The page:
Are we entering a new era of British politics? All the signs are that we are. The Big Battalions of the post-WWII political wars of position have shrunk – ironically it was the Thatcherite reforms of the 1980s that shattered both the historic coalitions that the Conservatives and Labour represented.
Antonio Gramsci’s famous distinction between ‘wars of position’ and ‘wars of manoeuvre’ (which ironically became fashionable on the British left in the 1980s) is finally coming into its own.
The past two decades has seen the process of collapse of the big battalions working through to its logical conclusion – the replacement of two-party political trench warfare with a much more fluid political landscape, inhabited by multiple political formations (three main national, but permanently minority, parties; nationalist parties; minor and micro parties, etc).
All the signs are that there are still a majority of unreconstructed majoritarian positional warriors in both the Labour and Conservative parties.
Many amongst the Tories have clearly swallowed the Coalition on the basis that it is merely a temporary tactic that will in due course be replaced by a majority Tory government when the time is right to go to the country again. Some of the opposition to the 55% rule and fixed-term parliaments amongst Tories is clearly motivated by this perspective.
Amongst Labour there is also a view that “it’ll be our turn next, especially when these pesky Lib Dems get their comeuppance for allying themselves with the Tories”. They expect the impact of the cuts to turn the voters against both Tories and Lib Dems, and sooner or later Labour will be back as the sole ruling party.
Both of these Tory and Labour “we’ll get a majority someday” scenario’s are highly improbable now. It is highly unlikely the electorate is ever going to give a single party unrestrained power again. Electoral reform – of voting systems and boundaries – could cement that.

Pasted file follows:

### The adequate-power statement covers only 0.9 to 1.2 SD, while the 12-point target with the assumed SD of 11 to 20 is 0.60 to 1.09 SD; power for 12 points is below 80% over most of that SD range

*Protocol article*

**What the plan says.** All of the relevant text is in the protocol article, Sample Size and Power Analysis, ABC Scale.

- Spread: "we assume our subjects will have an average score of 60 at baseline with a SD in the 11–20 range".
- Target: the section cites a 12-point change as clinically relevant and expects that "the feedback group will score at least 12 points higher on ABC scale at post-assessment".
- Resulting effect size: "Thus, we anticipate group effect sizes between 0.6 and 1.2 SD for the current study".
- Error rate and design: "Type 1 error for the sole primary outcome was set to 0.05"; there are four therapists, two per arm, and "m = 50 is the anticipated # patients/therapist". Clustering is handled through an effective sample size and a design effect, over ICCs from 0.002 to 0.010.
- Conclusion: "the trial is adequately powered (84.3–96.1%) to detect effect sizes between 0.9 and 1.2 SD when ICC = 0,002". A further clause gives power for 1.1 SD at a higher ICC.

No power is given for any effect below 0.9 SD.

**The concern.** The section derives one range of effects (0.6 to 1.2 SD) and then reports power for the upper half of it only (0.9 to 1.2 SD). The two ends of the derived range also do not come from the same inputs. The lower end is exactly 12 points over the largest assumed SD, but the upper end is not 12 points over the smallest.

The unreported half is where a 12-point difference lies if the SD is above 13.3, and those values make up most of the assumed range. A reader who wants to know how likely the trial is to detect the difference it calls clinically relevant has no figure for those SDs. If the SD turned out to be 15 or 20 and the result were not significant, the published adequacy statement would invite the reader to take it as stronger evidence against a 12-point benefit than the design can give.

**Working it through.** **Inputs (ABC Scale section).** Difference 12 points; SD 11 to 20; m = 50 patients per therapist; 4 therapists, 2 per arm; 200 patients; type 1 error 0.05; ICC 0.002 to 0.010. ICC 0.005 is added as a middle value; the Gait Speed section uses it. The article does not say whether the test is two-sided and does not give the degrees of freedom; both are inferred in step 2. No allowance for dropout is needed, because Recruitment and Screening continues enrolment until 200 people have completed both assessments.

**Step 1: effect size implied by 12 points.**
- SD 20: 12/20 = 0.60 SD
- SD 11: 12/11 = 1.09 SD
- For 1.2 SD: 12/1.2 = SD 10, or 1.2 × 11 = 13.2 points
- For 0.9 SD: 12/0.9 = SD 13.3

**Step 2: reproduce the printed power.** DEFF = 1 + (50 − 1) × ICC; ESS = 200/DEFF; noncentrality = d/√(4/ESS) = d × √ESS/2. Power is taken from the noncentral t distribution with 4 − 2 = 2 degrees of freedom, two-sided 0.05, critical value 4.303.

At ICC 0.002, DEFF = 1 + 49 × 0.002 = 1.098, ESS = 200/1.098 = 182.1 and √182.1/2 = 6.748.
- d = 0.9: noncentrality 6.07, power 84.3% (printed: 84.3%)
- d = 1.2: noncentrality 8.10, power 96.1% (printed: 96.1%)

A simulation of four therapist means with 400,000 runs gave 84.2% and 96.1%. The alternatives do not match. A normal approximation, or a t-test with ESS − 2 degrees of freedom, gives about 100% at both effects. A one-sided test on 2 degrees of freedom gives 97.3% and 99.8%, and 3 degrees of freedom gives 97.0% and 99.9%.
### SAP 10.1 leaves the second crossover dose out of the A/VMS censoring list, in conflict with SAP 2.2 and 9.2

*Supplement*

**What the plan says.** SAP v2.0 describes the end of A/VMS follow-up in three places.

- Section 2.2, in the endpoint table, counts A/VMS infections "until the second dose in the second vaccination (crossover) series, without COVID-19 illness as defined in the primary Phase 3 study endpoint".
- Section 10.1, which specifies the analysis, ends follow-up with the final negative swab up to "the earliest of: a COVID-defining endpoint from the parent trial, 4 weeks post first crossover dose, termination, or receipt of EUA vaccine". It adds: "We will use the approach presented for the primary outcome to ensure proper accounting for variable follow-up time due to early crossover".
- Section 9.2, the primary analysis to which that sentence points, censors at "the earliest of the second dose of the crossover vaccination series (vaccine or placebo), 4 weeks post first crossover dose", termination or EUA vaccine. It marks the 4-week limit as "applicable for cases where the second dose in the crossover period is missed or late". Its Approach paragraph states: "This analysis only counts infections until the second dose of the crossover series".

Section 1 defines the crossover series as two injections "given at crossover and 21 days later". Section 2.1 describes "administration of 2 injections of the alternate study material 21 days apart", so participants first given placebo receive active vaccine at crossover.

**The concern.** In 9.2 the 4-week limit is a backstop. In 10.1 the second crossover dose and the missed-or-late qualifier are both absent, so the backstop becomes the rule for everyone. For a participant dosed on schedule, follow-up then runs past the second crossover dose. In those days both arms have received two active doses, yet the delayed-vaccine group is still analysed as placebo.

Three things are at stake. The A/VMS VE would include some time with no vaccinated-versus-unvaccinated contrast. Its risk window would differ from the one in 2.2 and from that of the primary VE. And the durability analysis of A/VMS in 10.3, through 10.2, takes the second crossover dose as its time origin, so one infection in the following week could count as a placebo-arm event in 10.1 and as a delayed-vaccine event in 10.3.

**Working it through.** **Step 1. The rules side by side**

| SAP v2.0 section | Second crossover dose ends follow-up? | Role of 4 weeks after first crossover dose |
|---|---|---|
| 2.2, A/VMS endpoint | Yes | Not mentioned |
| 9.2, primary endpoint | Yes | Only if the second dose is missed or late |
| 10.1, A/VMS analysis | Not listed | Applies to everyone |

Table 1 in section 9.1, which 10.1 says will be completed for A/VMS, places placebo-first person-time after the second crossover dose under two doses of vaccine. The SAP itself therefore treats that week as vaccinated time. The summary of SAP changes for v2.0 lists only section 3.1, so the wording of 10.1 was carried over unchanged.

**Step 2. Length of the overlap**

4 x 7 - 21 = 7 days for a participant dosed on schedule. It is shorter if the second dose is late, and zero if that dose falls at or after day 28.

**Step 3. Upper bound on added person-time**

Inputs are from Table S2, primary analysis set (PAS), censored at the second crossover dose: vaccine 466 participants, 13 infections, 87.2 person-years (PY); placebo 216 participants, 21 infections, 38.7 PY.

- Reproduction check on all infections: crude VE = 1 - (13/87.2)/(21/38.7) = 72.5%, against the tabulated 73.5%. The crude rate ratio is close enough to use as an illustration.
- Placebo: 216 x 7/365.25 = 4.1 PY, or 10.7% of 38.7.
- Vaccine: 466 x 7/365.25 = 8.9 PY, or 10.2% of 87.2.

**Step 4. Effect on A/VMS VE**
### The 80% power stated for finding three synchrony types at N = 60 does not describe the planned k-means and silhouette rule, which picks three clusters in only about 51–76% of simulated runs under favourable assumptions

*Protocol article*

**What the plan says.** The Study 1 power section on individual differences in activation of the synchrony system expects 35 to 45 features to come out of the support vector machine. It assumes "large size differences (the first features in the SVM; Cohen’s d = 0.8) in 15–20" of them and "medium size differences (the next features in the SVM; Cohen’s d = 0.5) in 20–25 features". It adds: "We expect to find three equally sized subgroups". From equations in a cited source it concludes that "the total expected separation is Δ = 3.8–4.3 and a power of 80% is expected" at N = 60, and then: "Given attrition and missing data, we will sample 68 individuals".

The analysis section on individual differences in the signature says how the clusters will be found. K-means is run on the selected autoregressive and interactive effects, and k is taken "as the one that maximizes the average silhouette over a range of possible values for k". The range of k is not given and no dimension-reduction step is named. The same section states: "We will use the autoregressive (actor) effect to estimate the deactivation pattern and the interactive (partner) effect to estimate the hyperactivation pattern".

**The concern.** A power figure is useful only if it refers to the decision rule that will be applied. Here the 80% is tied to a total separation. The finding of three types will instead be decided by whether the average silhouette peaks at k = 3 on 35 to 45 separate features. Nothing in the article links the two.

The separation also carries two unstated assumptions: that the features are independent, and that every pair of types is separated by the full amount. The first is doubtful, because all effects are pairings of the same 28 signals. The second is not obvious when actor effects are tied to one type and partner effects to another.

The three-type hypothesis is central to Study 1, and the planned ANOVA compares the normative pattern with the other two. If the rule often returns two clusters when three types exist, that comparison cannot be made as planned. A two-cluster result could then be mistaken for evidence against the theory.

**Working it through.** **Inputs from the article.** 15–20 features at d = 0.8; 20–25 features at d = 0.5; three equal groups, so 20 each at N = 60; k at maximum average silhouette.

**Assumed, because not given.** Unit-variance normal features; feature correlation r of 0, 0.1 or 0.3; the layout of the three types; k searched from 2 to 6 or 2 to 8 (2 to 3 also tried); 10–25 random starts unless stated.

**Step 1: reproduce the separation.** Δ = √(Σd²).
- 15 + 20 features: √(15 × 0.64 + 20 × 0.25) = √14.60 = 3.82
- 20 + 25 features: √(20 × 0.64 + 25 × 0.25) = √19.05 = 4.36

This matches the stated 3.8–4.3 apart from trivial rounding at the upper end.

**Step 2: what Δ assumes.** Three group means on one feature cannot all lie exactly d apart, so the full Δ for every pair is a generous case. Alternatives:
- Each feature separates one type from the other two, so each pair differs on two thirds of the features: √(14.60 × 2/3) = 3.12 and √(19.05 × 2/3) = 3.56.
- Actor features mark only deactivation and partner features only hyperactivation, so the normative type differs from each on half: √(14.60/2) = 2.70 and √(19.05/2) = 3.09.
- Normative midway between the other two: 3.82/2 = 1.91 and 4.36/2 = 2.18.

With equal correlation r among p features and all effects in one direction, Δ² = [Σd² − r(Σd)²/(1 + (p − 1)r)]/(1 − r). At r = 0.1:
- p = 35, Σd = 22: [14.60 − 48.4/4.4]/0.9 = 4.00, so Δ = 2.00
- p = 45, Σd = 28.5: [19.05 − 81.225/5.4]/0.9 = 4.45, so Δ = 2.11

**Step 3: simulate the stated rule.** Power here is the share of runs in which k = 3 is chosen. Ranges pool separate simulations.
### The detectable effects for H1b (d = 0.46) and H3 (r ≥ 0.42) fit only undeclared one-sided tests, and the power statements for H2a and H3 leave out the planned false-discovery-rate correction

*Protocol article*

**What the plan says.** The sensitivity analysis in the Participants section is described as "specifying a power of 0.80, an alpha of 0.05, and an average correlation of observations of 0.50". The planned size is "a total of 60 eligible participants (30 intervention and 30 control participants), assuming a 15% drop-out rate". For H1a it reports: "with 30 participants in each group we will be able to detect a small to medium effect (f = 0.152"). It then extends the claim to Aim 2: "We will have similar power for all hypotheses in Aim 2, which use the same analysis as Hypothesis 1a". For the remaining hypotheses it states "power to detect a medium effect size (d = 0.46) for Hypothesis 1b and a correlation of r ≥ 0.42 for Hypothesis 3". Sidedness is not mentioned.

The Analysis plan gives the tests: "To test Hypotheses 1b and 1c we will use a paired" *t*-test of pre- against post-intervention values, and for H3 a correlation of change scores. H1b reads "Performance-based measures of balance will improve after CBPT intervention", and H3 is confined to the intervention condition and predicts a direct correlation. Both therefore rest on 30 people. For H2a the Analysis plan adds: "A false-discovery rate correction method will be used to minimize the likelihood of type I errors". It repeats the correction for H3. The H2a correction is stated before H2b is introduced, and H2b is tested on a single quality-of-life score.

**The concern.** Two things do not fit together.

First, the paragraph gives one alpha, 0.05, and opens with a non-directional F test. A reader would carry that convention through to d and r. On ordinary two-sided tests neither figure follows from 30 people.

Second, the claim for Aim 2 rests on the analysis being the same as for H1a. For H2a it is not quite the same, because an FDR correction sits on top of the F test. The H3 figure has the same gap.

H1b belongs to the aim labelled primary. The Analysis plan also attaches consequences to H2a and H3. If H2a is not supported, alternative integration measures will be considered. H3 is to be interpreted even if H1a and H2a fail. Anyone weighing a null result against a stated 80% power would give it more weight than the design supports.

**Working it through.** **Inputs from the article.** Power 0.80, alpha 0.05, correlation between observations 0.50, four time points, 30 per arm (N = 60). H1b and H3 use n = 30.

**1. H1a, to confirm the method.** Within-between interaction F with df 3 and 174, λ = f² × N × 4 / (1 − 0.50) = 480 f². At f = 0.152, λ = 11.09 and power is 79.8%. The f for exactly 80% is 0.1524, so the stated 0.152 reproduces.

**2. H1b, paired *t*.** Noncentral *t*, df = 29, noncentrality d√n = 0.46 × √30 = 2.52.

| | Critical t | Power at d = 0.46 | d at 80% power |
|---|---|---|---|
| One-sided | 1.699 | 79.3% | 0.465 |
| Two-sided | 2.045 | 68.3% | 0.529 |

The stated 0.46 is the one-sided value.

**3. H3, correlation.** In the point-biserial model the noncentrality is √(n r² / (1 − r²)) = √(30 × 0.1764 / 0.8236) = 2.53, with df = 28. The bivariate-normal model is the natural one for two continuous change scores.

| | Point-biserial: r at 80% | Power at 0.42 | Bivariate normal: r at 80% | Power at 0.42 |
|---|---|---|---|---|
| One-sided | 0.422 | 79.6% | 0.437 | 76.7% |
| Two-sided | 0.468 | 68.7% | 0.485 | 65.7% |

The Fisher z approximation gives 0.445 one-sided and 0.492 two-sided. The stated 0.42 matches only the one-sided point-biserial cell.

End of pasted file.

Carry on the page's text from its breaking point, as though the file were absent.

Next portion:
The initial skirmish in the new ‘war of manoeuvre’ has clearly been won by David Cameron. He has cleverly turned necessity into a virtue with all his talk about the new politics. It is unclear how much this is a genuine change or a well camouflaged majoritarian strategy, but its initial impact has been positive.
Ironically though Labour is in the best place to take advantage of the new situation. The Tories and Lib Dems are trapped by power, as Labour has been for so long. The stultifying bunkers of Whitehall will put constraints on manoeuvrability for both, along with the delicate Coalition arrangements.
Labour could be free to reinvent itself as a movement rather than a governing party. But to do so it needs to whole-heartedly accept the idea that they are never again going to get an opportunity to govern alone and they need to adapt to that. That includes having a radical policy on electoral reform and being open and honest about coalition politics. That includes being open to a future alliance with the Lib Dems, something that might seem rather remote at the moment but will have to happen. Being open and honest about the need for alliances to get things done is a prerequisite.
Labour also needs to reorient away from Westminster-Whitehall and work out how to build a movement at all levels of government and in civil society. It ought to even adopt some of the ideas inherent in the Big Society – which is not necessarily the opposite of Big Government. And they need to radically rethink their love affair with the Big Market – whether in financial or public services. The new movement would need to be rooted in ideas, not social groups.